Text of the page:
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Bill de Blasio Argues Against ‘Marxian Analysis’ of NYC’s Affordability Crisis

The former "communist mayor" brags about millionaires, and more links to start your day.

9:18 AM EDT on April 17, 2023

Then-Mayor Bill de Blasio wearing a Brooklyn Nets hat and jersey with a blue button-down.

Then-Mayor Bill de Blasio Mayor holds a media availability at City Hall on Tuesday, May 18, 2021. (Michael Appleton / Mayoral Photography Office)

On Friday afternoon, while everyone else was out basking in the freakish warmth of a summer day in spring, the 109th mayor of New York City put on a suit, sat in front of a microphone, and attempted to defend our honor.

Bill de Blasio had agreed to tape an episode of the Open to Debate podcast. The question at hand: "Is Florida eating New York's lunch?" Reihan Salam, the president of the Manhattan Institute, entered the Zoom room to argue in the affirmative, but both men soon discovered that this vague prompt was kind of stupid.

No one was here to argue that Florida living was better than New York's, not even the guy who was supposed to make that point. They're too different. "Floridians can just hop in their SUVs. I personally prefer the New York way of life," Salam admitted. And essentially, everyone agreed that Florida was rapidly becoming a place that excludes women, the LGBTQ community, immigrants, and people who are squeamish about banning books. "Florida is a place that a lot of smart, creative, entrepreneurial people are going to say, 'This isn't for me anymore,'" de Blasio declared.

The debate got interesting when Salam raised a point that de Blasio seemingly had no answer to: New York is becoming impossibly unaffordable to everyone but the rich and extremely rich.

"We're really losing strivers. We're really losing working- and middle-class people. What's happening is the gentrification of New York," Salam said.

"Now, you can't just, you know, unless you happen to take a Marxian analysis here, you can't just talk about economics," de Blasio said. "You have to talk about cultural and political factors as well."

If you had experienced the eight years of Bill and were still watching the debate, you were screaming at your screen. What's that, Mr. Tale of Two Cities? Mr. Free Pre-K for All??? You can't just look at the economics?! 

De Blasio could have admitted that yes, NYC was too expensive, and yes, he had done his best but failed to fully turn things around, but that New York still has the legislative ability to make deep and enduring changes on the economic front while maintaining its cultural capital, and he could have pointed to legislation in Albany that would protect tenants and make things more affordable for lower-income New Yorkers, and on and on.

But that would have required a self-awareness that still somehow eludes de Blasio in his public appearances. So instead, he said made noises about "oppatoonity" and pointed to the existence of rent-stabilized apartments and NYCHA buildings as proof that New York was going to be just fine.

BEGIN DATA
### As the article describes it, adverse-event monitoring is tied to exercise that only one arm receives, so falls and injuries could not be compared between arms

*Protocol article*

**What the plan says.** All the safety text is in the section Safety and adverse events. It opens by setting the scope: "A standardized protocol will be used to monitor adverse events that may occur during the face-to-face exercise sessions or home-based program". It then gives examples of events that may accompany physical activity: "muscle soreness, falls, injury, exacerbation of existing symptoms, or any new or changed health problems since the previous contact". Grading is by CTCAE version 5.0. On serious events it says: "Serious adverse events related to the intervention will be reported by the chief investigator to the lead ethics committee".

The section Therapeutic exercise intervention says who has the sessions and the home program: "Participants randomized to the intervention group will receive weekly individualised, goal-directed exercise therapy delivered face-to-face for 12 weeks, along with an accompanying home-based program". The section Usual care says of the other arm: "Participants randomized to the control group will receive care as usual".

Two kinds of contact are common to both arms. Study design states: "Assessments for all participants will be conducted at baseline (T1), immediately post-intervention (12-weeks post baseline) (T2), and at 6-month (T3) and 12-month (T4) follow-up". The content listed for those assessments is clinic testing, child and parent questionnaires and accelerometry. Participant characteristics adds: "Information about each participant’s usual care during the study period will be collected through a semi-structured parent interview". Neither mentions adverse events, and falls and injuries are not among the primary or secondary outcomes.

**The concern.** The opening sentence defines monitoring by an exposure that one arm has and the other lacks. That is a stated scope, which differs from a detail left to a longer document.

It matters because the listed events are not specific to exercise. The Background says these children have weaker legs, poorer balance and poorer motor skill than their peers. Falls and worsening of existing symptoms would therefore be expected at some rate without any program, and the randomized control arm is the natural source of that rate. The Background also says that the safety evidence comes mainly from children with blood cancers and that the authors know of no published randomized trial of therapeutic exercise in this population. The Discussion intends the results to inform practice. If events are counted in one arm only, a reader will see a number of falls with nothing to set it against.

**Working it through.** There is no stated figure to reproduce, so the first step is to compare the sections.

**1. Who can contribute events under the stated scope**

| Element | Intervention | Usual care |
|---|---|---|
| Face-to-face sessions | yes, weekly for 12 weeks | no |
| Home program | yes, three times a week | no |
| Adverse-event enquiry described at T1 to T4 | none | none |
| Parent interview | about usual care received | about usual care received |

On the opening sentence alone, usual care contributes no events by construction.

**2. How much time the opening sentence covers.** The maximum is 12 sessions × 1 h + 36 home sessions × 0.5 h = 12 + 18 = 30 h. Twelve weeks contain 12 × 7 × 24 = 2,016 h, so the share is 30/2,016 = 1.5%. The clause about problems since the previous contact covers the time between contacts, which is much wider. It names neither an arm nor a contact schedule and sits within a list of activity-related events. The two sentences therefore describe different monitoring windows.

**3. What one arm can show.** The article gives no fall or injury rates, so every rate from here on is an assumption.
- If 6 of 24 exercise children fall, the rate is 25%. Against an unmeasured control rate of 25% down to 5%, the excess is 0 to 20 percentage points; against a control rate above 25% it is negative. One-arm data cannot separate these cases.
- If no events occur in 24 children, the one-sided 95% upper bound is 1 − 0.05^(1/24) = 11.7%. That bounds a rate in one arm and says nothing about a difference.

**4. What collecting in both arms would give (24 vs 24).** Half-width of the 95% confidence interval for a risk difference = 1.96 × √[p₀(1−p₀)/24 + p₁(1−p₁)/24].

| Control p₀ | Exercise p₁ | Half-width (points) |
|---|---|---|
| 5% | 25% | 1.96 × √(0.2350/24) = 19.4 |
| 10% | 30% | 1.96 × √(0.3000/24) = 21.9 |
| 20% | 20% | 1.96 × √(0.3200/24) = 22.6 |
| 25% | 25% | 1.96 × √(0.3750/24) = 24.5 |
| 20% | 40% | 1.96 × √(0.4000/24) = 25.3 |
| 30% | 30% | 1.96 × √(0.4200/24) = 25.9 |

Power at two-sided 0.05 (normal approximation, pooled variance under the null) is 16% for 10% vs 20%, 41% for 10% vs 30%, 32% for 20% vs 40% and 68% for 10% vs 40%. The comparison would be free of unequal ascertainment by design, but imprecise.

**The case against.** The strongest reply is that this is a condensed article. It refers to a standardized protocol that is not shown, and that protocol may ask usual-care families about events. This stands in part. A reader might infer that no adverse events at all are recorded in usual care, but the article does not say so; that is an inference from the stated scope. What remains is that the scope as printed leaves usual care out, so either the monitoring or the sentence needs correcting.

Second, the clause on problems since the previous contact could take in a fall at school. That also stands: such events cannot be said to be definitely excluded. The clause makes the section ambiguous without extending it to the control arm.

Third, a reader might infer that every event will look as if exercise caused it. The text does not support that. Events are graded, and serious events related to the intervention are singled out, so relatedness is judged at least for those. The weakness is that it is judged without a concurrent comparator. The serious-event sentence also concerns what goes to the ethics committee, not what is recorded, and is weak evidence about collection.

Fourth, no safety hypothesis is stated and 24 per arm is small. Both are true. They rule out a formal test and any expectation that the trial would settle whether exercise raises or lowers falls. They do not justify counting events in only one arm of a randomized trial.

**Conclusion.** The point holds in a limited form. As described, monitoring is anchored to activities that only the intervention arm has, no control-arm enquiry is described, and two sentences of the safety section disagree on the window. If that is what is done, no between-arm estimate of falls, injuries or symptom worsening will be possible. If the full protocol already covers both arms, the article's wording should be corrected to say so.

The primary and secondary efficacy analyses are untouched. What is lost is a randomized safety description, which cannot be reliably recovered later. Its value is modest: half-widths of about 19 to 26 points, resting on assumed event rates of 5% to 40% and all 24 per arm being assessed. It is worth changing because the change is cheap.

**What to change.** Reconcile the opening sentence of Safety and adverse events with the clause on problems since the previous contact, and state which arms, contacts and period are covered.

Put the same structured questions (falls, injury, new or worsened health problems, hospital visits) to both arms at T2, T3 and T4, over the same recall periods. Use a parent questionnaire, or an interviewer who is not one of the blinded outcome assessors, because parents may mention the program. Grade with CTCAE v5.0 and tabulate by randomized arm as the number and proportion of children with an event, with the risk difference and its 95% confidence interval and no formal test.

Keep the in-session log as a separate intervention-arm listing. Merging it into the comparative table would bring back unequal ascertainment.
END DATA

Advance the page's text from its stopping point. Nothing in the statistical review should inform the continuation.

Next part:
In the end, you had the Manhattan Institute guy complaining about the length of the NYCHA waitlist, and Bill fucking de Blasio, the guy the right-wing media spent years painting as a straight-up communist, bragging about how New York increased its number of millionaires.

Nearly one hour into the debate, some journalists were allowed to come on to ask a question; both the Times and Politico asked de Blasio what they thought of Mayor Eric Adams's stated intention to stop the expansion of 3-K for all, and both times, de Blasio failed to stand up for his program. Classic.

"I've heard many times, including direct conversations with Mayor Adams, he said how much he is committed to early childhood education. And until the budget is resolved between him and the Council, it's impossible to say what the final investments will be made," de Blasio said.

Will the former mayor find his footing or will he remain a hot take? Watch this space.

Links to read while muttering the phrase "Marxian analysis":

  • Governor Kathy Hochul paid roughly $2 million to outside consultants to help with her State of the State speeches. Her staff blamed the contracts for being started during the Cuomo years but hmmm, interesting, it seems that her administration extended them.
  • Jeffrey Maddrey, the NYPD's Chief of Department and the agency's highest-ranking uniformed officer, abused his power when he went to a precinct house to cut loose a former cop who had allegedly just brandished his gun at a group of kids in Brownsville, according to the CCRB. Call us cynical but we don't think the NYPD is going to care.
  • "How a Band of Speculators Seized Deeds of Black-Owned Businesses"
  • Rutgers adjuncts and staff are no longer on strike but the issues still haven't been resolved.
  • It was a deadly weekend for pedestrians, as three New Yorkers were killed by people driving cars.
  • Staten Island politics remain uniquely strange.
  • Idiotic political stunt totally not political, says political stooge.
  • A heartwarming story for your morning, via the Post: "The 81-year-old billionaire owner of the New England Patriots is battling Southampton officials to allow an elevator in his $43 million beachfront palace, claiming he is 'mobility impaired.' But some naysayers are whining that the sports magnate is doing an end-run around the town’s Draconian zoning and architectural statutes—pointing to recent photos of him spryly golfing, and playing tennis with his stunning fiancée."
  • If you are George Santos's accountant please get in touch.
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